The notice that the ESCO provides must specify the nature of the problem. If the ESCO becomes aware of a latent condition that will affect its ability to complete the installation of the ECMs. authorisation from a parent company or government department and consent of a mortgagee to the premises. where the main contractor must use numerous sub-contractors and suppliers to fulfil its obligations. Clause 2. If you agree to terminate. it must notify you as soon as possible and preferably before the latent condition is altered.6(f)). Clause 2. including the DFS fee. This is similar to the construction industry. As noted above.9: approvals and consent You may need to obtain some form of approval or consent from a third party before the ECMs can be installed. how long it will take and what it will cost (clause 2. but does not relinquish its responsibility to the Customer. you can recover them under clause 16. what it will cost. you must pay the agreed additional amount or—in the absence of agreement—the actual. what will be required to resolve it. It is common practice for an ESCO to put its suppliers or contractors under the same obligations. The list applies in this context as well. and which would affect its ability to complete the installation. and it constitutes an insurmountable problem (which means the EPC cannot proceed). clause 16. the issue is treated as a dispute and becomes subject to the dispute resolution procedures set out in clause 17.6: latent conditions Latent conditions are physical conditions on the premises or its near surroundings (including artificial things but excluding weather conditions or physical conditions occurring as a result of weather conditions) which differ materially from the physical conditions that could reasonably be anticipated by the ESCO at the time of its tender.1 within the context of adjustments to the baseline for the purposes of calculating guaranteed savings. and other relevant details.3(c). reasonable costs incurred by the ESCO. It is therefore important for Customers to understand that the ESCO will not be responsible for circumstances outside its control. the ESCO must notify you (clause 2. when a latent condition is encountered. If. If necessary. The ESCO should disclose names and details of all subcontractors. If the ESCO is liable to pay any of your costs incurred to this point. If the parties cannot agree on an alternative method of solving the problem. if after receiving the notice referred to above.A list of changes to premises that should be considered ‘material’ is set out in clause 8. However. Clause 2. what work will be required to fix it. Clause 16.3(b) applies.9(a) appoints the ESCO as your agent for the purpose of obtaining necessary approvals. You may also be liable for other costs. as ESCOs rarely have all the resources or skills to implement a full project themselves.3(b) covers the procedure for dealing with costs where you decide to abandon the EPC because of a latent condition. Canvass this issue as early as possible to avoid or minimise delays in obtaining approvals or consents. Delays experienced as a result of dealing with a latent condition may then justify a formal extension of the installation timetable. the contract. If a latent condition is going to cause extra work/time/expense. the ESCO encounters a latent condition not accounted for in the tender or DFS. that arise as a result of encountering a latent condition—provided that the ESCO could not reasonably have foreseen the situation and its impact on the performance of the EPC. and you will be liable for costs incurred to that point. Examples include building approval or development consent from a local council. outline details of the problem. the matter of costs must be addressed. you do not want to proceed with rectifying the latent condition. within the context of termination of the EPC for any reason. 38 A best practice guide to energy performance contracts reducing operating costs through guaranteed outcomes .8: sub-contracting Sub-contracting is common in the EPC industry. or terminate.6(a)). which the ESCO could not reasonably have anticipated. you must then decide whether to proceed with. Clause 2. the ESCO would have to pursue restitution from its suppliers or contractors independently. how long it will take. Almost every contract has some level of sub-contracting. the works specification fee and as much of the ECM purchase price that has been incurred to the date of termination. This allows the ESCO to manage its performance risk by sharing it. Subject to alternative methods of dealing with the problem which you and the ESCO may agree on (clause 2. you must notify the ESCO of that decision immediately. Using sub-contractors does not relieve the ESCO from its obligations under the ECP.6(b)). during installation.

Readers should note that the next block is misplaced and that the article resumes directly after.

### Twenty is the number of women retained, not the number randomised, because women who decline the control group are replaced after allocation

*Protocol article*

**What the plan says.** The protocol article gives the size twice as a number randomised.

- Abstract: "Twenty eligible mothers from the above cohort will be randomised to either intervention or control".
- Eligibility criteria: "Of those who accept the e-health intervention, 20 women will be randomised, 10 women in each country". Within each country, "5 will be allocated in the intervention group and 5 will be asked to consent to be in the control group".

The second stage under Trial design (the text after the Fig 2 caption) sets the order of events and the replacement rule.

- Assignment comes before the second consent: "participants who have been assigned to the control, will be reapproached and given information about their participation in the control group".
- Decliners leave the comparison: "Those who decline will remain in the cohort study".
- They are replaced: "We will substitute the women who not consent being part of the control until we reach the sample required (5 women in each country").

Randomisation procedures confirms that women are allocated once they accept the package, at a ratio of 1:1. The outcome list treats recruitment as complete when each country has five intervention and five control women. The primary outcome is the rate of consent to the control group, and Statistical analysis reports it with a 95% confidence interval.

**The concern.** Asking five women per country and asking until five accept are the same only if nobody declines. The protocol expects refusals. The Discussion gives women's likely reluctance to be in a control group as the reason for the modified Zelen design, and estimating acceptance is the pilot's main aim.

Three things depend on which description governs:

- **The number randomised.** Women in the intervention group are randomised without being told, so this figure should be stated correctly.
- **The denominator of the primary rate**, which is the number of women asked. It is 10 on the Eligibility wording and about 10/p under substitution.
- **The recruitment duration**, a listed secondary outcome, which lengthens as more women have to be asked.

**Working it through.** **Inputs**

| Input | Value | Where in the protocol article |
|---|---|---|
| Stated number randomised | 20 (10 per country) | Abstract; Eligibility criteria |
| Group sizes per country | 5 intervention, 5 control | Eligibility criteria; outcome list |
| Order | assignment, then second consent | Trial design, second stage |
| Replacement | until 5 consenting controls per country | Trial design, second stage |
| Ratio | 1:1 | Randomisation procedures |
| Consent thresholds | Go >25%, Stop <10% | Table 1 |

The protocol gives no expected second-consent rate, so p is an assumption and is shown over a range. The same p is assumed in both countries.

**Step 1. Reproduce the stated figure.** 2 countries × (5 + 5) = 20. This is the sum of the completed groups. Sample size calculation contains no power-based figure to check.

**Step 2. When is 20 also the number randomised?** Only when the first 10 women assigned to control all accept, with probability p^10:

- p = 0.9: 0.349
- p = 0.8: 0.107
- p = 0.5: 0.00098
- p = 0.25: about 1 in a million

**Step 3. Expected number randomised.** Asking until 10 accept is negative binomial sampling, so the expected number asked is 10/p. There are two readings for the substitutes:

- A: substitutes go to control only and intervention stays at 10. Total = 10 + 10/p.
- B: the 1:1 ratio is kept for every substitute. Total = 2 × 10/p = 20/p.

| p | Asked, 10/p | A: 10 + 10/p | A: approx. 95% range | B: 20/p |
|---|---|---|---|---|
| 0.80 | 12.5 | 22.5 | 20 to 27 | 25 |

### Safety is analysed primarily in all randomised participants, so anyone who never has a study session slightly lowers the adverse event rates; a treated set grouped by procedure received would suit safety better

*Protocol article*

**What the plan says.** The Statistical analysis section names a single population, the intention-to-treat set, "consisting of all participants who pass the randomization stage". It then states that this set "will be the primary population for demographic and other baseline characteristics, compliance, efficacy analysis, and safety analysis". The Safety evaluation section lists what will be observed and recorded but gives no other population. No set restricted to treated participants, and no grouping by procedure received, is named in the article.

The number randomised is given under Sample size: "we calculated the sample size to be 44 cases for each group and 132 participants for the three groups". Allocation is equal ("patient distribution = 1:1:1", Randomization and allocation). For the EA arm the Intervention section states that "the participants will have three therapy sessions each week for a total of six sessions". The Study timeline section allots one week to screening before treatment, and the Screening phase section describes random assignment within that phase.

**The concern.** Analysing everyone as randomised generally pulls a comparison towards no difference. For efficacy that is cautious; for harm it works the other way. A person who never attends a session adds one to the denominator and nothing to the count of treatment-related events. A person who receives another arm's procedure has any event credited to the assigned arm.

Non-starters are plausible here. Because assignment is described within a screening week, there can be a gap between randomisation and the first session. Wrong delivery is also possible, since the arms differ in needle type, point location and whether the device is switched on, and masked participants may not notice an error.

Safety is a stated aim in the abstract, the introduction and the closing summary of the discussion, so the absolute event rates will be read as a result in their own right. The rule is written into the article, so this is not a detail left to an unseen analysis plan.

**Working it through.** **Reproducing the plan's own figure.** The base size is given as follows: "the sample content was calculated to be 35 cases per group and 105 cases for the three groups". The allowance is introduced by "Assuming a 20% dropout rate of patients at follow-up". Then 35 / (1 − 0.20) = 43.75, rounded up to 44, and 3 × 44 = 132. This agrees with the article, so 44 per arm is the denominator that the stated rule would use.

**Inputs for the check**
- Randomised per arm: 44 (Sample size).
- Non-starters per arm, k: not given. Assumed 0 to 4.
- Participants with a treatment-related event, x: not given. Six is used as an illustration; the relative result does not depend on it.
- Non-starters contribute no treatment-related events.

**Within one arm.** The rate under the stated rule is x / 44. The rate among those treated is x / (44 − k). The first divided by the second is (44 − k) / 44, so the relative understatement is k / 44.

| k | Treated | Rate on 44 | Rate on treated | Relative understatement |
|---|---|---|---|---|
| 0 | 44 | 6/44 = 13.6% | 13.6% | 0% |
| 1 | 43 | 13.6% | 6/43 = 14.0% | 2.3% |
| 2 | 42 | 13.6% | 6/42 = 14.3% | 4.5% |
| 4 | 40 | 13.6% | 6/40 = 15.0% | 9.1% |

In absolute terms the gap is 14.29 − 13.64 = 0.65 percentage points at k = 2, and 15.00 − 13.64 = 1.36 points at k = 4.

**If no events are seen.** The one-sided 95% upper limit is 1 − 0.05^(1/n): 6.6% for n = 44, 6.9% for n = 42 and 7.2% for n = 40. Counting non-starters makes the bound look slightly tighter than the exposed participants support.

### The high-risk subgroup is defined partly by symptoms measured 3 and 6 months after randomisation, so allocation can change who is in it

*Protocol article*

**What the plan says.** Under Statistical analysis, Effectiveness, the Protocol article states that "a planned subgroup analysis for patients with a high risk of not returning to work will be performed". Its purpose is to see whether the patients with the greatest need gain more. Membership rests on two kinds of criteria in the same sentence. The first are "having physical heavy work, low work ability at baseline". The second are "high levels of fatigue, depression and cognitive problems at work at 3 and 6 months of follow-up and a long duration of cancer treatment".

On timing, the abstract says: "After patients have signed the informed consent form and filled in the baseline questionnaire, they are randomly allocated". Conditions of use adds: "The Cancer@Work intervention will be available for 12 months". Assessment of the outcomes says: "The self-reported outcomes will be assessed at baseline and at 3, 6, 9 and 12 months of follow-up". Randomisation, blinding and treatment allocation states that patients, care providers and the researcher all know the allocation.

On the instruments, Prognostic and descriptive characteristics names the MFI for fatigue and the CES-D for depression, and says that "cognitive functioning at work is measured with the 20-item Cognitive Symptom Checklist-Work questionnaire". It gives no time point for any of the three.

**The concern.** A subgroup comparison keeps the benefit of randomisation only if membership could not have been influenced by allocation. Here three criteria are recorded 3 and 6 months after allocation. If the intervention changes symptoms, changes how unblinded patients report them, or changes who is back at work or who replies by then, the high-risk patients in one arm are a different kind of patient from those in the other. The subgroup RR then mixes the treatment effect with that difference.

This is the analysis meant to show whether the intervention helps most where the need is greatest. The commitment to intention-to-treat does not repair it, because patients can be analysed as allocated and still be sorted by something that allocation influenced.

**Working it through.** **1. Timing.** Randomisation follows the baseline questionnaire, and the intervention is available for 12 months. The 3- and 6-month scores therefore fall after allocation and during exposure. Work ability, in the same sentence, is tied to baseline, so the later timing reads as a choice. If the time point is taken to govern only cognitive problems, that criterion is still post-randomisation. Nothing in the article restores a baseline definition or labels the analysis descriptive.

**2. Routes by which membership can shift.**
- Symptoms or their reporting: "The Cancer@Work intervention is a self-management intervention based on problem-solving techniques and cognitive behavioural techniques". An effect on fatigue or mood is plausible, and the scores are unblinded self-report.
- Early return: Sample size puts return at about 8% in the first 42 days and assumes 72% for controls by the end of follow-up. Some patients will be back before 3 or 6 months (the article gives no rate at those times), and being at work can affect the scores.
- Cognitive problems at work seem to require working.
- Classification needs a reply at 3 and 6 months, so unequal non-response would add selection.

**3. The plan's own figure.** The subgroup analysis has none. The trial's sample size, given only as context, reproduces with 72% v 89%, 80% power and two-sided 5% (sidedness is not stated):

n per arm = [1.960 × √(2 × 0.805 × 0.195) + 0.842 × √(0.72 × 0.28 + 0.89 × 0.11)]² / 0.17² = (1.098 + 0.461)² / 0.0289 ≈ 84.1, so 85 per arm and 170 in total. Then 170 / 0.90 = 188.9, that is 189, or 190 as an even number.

because energy savings are now directly dependent on the use of the pool cover. the energy saving calculation procedures in the MVP did not require modification. staff are trained in how to apply. If no action is taken. 4. In this instance. 2. The ESCO approaches the Customer with the problem and the solution and asks for approval to implement the change. The ESCO is required to fully clarify in writing the rationale for the change and obtain your acceptance before proceeding. which is activated when placed under water. It decides to apply a pool cover when the pool is not in use. Following installation. and it reduces pool cleaning costs. which provides the following benefits: 1. over-estimation by the ESCO of the performance of the solar hot water heater. The energy savings have been estimated and set out as a guaranteed energy savings in the EPC. The Customer is assured that the cover is easily managed by pool staff and will not present any significant barrier or inconvenience to use of the pool. After monitoring for three months. Through analysis. In this case. Because the savings from the cover are directly related to the cover being used regularly. If savings are not being generated to the expected level. replace. that equipment could be identified within the contract as excluded from this clause. If the ESCO took no action. the ESCO’s primary focus is delivering energy savings—with the equipment and ECMs a means to achieve that end. Further analysis shows that the added investment (which must be borne by the ESCO) will be less than the savings shortfall the ESCO would otherwise have to pay to the Customer. the ESCO can verify compliance with operations procedures. alter or add to any equipment or procedures introduced as part of the project. remove. the net savings are well below the guaranteed savings. it reduces convective heat loss. 2. Several factors are found to have contributed to the shortfall. the ESCO estimates that the energy savings on the pool heating costs will now exceed the guarantee level in the EPC. The Customer gives approval to proceed. it would be required to make an annual shortfall payment to the Customer of approximately 25 per cent of the guaranteed energy savings. careful monitoring of its use and the pool’s use must be correlated.Clause 3: additional ECMs Although contractually the EPC (through the works specification) defines the equipment and ECMs to be installed. under-estimation of the usage of the pool. However. remove and maintain the cover. over-estimation by the ESCO of the temperature of replacement pool water (to keep the pool at the required level). This clause allows the ESCO to change. it reduces evaporation (and consequently latent heat loss). Some equipment that is installed may also meet other intrinsic needs related to the facility’s operations. it acts as a passive solar heater during daylight hours. A best practice guide to energy performance contracts reducing operating costs through guaranteed outcomes 39 . the ESCO monitors its use carefully. Example: an ESCO using clause 3 An ESCO recommends and implements a solar hot water heating system to supplement an electric water heating system in a recreation centre’s 25-metre swimming pool. By verifying that the pool cover is used when the pool is not in use or closed. the ESCO looks for other options. the ESCO has determined that the pool cover will more than compensate for the net shortfall in guaranteed energy savings from the solar water heater. To avoid this loss. Because the pool cover does not in itself consume energy. The Customer monitors the pool’s use with its standard pool scheduling forms. while the cover’s use is monitored by a simple and inexpensive electronic timer on the underside of the cover. 3. and 3. including: 1. the Customer has agreed to follow the prescribed operations procedures as set out by the ESCO. this will result in the ESCO having to pay to the Customer the difference between guaranteed and actual savings. without reducing the guaranteed energy savings. the ESCO can take certain actions to rectify the situation. After four months.